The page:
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Published by: Harvard Kennedy School
Published in: 1998

Abstract

The transformation of the economy of China during the 1980s and 1990s sparked a wave of growth. At the same time, however, it left unresolved the relative roles of firms, formerly state-owned and managed, and the state itself, in providing social services. Formerly state-owned manufacturing enterprises once responsible for providing housing, medical care, and many other social goods for its employees, face a new set of imperatives: reduce costs, increase productivity and concentrate on the core business. This case, through a focus on the microcosms of two specific formerly state-owned enterprises, raises questions about which sectorùpublic, private or non-profitùshould be responsible for providing social services, and how transitions in the provision of such services can, or should, be made. The case is based on site visits to the Dong An Group, manager of a chain of Beijing-based grocery markets, and C&W Electronics, a major manufacturer engaged in joint ventures with non- Chinese firms.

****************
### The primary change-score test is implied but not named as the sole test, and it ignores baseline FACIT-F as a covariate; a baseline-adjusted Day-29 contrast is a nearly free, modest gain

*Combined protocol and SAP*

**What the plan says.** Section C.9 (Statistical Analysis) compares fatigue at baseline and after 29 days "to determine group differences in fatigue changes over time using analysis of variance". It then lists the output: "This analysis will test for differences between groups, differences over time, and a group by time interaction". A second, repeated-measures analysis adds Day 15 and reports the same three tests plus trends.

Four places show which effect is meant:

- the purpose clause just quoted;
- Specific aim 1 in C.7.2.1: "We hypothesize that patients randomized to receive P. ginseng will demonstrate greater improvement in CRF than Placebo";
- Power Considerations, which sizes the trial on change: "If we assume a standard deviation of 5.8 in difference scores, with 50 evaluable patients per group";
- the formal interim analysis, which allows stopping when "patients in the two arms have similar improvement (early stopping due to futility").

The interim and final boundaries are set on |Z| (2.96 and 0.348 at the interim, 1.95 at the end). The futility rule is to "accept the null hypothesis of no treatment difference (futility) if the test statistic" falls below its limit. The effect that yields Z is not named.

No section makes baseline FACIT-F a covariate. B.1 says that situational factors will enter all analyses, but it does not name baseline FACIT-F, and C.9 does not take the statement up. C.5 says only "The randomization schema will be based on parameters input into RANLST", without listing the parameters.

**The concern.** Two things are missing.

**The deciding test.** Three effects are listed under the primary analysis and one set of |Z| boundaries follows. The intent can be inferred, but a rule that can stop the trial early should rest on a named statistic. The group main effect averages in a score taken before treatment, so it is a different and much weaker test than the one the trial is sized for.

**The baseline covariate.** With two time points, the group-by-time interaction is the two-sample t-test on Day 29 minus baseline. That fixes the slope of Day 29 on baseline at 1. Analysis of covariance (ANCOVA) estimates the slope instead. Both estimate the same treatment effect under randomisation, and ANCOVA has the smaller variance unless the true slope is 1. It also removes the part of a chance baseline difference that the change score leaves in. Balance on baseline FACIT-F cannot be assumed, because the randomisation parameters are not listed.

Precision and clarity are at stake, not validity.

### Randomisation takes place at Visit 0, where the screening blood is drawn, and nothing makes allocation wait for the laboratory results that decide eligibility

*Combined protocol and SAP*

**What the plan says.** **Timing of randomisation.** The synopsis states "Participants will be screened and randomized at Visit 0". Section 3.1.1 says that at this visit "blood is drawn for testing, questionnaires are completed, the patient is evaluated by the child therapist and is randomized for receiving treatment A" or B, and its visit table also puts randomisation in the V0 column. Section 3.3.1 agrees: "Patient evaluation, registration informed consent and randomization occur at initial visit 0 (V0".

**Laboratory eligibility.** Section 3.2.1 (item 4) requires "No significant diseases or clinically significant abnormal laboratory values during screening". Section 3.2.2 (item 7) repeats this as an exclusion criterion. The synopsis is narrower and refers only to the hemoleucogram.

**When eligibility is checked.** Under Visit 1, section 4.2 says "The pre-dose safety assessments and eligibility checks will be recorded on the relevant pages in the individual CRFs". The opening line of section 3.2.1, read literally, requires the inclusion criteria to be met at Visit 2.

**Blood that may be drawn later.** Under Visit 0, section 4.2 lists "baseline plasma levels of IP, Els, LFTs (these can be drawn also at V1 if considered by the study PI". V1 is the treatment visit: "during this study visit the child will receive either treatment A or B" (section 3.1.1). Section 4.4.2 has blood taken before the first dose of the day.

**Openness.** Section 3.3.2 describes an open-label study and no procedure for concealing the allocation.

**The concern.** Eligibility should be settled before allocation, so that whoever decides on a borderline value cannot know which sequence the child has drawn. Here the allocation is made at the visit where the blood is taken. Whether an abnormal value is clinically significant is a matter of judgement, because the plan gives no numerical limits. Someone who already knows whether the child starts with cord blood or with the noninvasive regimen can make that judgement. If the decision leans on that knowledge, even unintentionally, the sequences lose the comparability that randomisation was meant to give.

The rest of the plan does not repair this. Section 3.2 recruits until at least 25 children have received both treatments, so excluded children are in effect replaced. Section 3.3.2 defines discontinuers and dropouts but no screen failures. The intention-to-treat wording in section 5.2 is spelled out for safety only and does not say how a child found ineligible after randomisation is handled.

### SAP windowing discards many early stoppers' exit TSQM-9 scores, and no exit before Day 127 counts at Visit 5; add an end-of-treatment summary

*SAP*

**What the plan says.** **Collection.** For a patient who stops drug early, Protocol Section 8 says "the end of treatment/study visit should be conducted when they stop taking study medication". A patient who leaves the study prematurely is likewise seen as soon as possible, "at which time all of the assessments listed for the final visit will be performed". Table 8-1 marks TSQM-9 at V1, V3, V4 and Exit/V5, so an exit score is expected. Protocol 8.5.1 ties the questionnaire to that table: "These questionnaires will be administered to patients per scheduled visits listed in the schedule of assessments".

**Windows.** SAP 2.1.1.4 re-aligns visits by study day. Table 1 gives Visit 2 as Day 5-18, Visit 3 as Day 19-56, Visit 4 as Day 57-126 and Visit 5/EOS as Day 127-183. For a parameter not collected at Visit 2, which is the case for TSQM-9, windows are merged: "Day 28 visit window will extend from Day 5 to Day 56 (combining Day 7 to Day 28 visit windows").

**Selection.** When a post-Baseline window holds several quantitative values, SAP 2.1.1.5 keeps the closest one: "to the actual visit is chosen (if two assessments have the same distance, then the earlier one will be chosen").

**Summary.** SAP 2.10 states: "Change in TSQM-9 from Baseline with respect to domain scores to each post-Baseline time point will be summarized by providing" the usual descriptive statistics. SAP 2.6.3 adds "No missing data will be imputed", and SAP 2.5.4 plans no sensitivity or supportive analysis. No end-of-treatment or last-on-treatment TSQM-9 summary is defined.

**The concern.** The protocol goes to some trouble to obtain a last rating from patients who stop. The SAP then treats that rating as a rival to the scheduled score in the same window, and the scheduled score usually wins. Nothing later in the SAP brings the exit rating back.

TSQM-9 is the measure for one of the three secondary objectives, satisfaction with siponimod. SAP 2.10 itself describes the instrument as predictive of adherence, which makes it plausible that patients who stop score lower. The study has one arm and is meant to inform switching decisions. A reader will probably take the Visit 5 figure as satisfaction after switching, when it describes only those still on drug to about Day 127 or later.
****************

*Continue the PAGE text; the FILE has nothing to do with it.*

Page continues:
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Abstract

The transformation of the economy of China during the 1980s and 1990s sparked a wave of growth. At the same time, however, it left unresolved the relative roles of firms, formerly state-owned and managed, and the state itself, in providing social services. Formerly state-owned manufacturing enterprises once responsible for providing housing, medical care, and many other social goods for its employees, face a new set of imperatives: reduce costs, increase productivity and concentrate on the core business. This case, through a focus on the microcosms of two specific formerly state-owned enterprises, raises questions about which sectorùpublic, private or non-profitùshould be responsible for providing social services, and how transitions in the provision of such services can, or should, be made. The case is based on site visits to the Dong An Group, manager of a chain of Beijing-based grocery markets, and C&W Electronics, a major manufacturer engaged in joint ventures with non- Chinese firms.

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